Generational Mentoring: Weaving Mentees and Mentors Together

Karen Travis, LCSW, BCD, CGP, FAGPA 
This article appeared in the Fall 2017 issue of Group Circle
Karen and Etta picture

What a delight and honor to be asked to write this article on mentoring in celebration of the 75th Anniversary of the AGPA. Mentoring is a topic that is very special to me. In the June/July 2003 issue of the Group Circle, my AGPA mentor, Etta Martin, MSW, CGP, FAGPA, and I were featured along with two other mentor/mentee relationship pairs (Scott Rutan, PhD, CGP, FAGPA, and Sara Emerson, LICSW, MSW, CGP, FAGPA, and Frances Bonds-White, EdD, CGP, FAGPA, and Anne McEneaney, PhD, ABPP, CGP, FAGPA). The article, Mentoring: The Heritage of AGPA, was written by Sally Hansell, LCSW.

I first met Etta on an escalator on our way to the Women's SIG at the 1996 AGPA Annual Meeting in San Francisco.  She informed me that it was time to begin presenting at AGPA, and I said, "Yes, ma'am."  At AGPA's 1999 Annual Meeting in Houston, I presented for the first time on a panel on mentoring.  The rest is history, a Etta and I have presented on mentoring several times at AGPA and the Canadian Group Psychotherapy Association.


During the 2015 Annual Meeting in San Francisco, I led a panel with three of my mentees where we showed videotape of Etta speaking about our relationship, as well as about her own AGPA mentor—Pearl Rosenberg, PhD. I completed a circle by offering a tribute to her 19 years later. That Open Session, Promoting Secure Attachment through Generational Mentoring: A Family Affair, is a historical account of AGPA mentors/mentees and a testimony to the strong role that these relationships play within our organization.


David Stoddard, author of The Heart of Mentoring: Ten Proven Principles for Developing People to Their Fullest Potential, states: “Effective mentors recognize that mentoring + reproduction = legacy.” Mary Doyle, author of Mentoring Heroes: 52 Fabulous Women’s Paths to Success and the Mentors Who Empowered Them, notes that mentoring “… is an opportunity to empower, supporting a protégé’s growth at their own pace and in their own way, introducing your protégé to other helpful people, watching someone exceed your level because of you and sharing your gifts, your time, your knowledge and your self.” It is important to note that mentoring is a commitment of time; money is not exchanged, so the relationship is different than that of being a supervisor. While there can be thin lines between mentor, supervisor, therapist, and role model, each of these hold different meanings.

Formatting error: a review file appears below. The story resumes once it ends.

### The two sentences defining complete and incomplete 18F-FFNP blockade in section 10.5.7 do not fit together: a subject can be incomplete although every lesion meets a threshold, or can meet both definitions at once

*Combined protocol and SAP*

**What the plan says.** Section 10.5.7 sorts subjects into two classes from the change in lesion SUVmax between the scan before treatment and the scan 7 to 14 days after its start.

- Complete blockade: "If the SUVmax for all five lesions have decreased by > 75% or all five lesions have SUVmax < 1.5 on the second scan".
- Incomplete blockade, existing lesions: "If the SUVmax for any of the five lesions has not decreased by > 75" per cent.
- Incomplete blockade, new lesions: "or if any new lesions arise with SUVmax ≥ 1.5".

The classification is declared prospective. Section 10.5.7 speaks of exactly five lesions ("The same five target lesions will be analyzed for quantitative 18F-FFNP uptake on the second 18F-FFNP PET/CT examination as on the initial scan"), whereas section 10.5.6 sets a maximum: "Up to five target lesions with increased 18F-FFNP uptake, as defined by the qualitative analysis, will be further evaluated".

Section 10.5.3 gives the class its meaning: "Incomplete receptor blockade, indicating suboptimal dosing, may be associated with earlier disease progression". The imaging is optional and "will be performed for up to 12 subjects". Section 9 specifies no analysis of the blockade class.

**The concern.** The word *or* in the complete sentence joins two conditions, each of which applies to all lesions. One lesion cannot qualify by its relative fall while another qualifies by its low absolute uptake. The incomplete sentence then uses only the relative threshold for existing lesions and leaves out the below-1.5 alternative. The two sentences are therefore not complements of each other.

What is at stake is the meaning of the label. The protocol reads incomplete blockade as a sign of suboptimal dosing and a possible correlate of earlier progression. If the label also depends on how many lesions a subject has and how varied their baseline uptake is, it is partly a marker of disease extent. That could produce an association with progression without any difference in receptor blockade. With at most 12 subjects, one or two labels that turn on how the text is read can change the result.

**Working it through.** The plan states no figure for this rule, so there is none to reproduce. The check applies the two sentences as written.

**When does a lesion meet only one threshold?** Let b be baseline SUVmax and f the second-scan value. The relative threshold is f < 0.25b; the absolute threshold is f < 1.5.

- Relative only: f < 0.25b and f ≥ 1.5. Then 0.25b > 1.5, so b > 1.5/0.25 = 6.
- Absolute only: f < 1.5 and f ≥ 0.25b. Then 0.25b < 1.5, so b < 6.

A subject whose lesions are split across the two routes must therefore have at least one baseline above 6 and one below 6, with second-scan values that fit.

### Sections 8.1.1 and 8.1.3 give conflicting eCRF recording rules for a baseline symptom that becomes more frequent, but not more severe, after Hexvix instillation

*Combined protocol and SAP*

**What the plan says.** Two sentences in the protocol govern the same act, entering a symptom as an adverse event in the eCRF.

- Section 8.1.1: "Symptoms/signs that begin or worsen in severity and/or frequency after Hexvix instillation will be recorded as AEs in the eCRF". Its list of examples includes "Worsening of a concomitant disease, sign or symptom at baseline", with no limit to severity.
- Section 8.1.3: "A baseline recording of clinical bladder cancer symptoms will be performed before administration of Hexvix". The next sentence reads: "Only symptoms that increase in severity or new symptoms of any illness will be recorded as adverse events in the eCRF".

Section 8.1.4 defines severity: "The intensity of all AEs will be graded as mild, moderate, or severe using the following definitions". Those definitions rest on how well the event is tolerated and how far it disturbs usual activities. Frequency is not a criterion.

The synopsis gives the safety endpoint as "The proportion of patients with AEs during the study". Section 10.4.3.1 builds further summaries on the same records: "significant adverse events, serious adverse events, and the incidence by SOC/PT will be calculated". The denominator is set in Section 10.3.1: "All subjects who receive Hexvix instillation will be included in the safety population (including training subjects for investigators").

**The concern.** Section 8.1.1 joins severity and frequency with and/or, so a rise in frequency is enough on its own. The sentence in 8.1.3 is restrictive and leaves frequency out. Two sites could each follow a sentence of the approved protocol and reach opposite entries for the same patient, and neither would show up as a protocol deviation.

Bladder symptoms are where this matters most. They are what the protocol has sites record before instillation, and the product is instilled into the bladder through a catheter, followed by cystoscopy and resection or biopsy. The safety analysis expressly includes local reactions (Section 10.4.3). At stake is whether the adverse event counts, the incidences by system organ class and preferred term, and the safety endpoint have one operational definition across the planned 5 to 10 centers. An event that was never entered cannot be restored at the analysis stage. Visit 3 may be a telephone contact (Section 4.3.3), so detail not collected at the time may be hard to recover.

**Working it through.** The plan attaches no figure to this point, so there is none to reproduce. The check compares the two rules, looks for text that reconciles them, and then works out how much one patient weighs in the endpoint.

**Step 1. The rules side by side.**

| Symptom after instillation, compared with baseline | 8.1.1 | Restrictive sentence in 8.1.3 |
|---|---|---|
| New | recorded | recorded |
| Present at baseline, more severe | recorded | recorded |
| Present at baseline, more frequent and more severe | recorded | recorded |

Historic Relationships

The mentoring process is crucial to the personal and professional development of a group therapist. Consider some of AGPA’s more historic mentoring pairs, including mentee Molyn Leszcz, MD, FRCPC, CGP, DFAGPA, and mentors Irvin Yalom, MD, DLFAPGA, and Harold Bernard, PhD, ABPP, CGP, DLFAGPA. Dr. Yalom opened up the AGPA world to Molyn after the latter finished his residency; the mentoring relationship emerged during his fellowship year. Dr. Bernard opened up opportunities of responsibility within AGPA. It is no small matter that Dr. Leszcz went on to co-author The Theory and Practice of Group Psychotherapy with Dr. Yalom.


Mentee Ruth Hochberg, PhD, CGP-R, DLFAGPA, and mentor Saul Scheidlinger, PhD, met shortly after Ruth completed her doctorate and moved from New Jersey to California. Dr. Hochberg told me Dr. Scheidlinger selected her as his mentee and introduced her to the local Affiliate, the Los Angeles Group Psychotherapy Society. Mentee Marti Kranzberg, PhD, ABPP, CGP, FAGPA, met her AGPA mentor, John Gladfelter, PhD, ABGP, while in her mid 20s and not yet a doctoral student. Their 35+-year relationship continued until his death. Elliot Zeisel’s, PhD, LCSW, CGP, DFAGPA, group mentor was Lou Ormont, PhD, and while writing his doctoral thesis, Dr. Zeisel tracked down Dr. Ormont’s first group analyst, Alexander Wolf, MD, and interviewed him. Ultimately, Dr. Zeisel entered treatment with one of Dr. Ormont’s mentors, Hyman Spotnitz, MD, the founder of the Modern Analytic Method.


For those who may not know of the successes of these mentees: Dr. Zeisel is on faculty at the Center for Group Studies and the Center for Modern Psychoanalytic Studies, a sought-after speaker and leader in our field, having served on the Boards of AGPA, the Group Foundation for Advancing Mental Health, and the International Board for Certification of Group Psychotherapists, and one of the Special Institute leaders for AGPA Connect 2018 (formerly known as AGPA’s Annual Meeting) to be held in Houston. Dr. Hochberg is living a lengthy life, had a prosperous longstanding career, is an enduring member of the AGPA, and was the first Chair of the Group Foundation for Advancing Mental Health. Dr. Kranzberg told me she excelled in her group career because Dr. Gladfelter helped her think critically, be aware of herself, and be comfortable being different—a maverick. She continues to practice in Dallas and teaches at the Fielding Institute in California.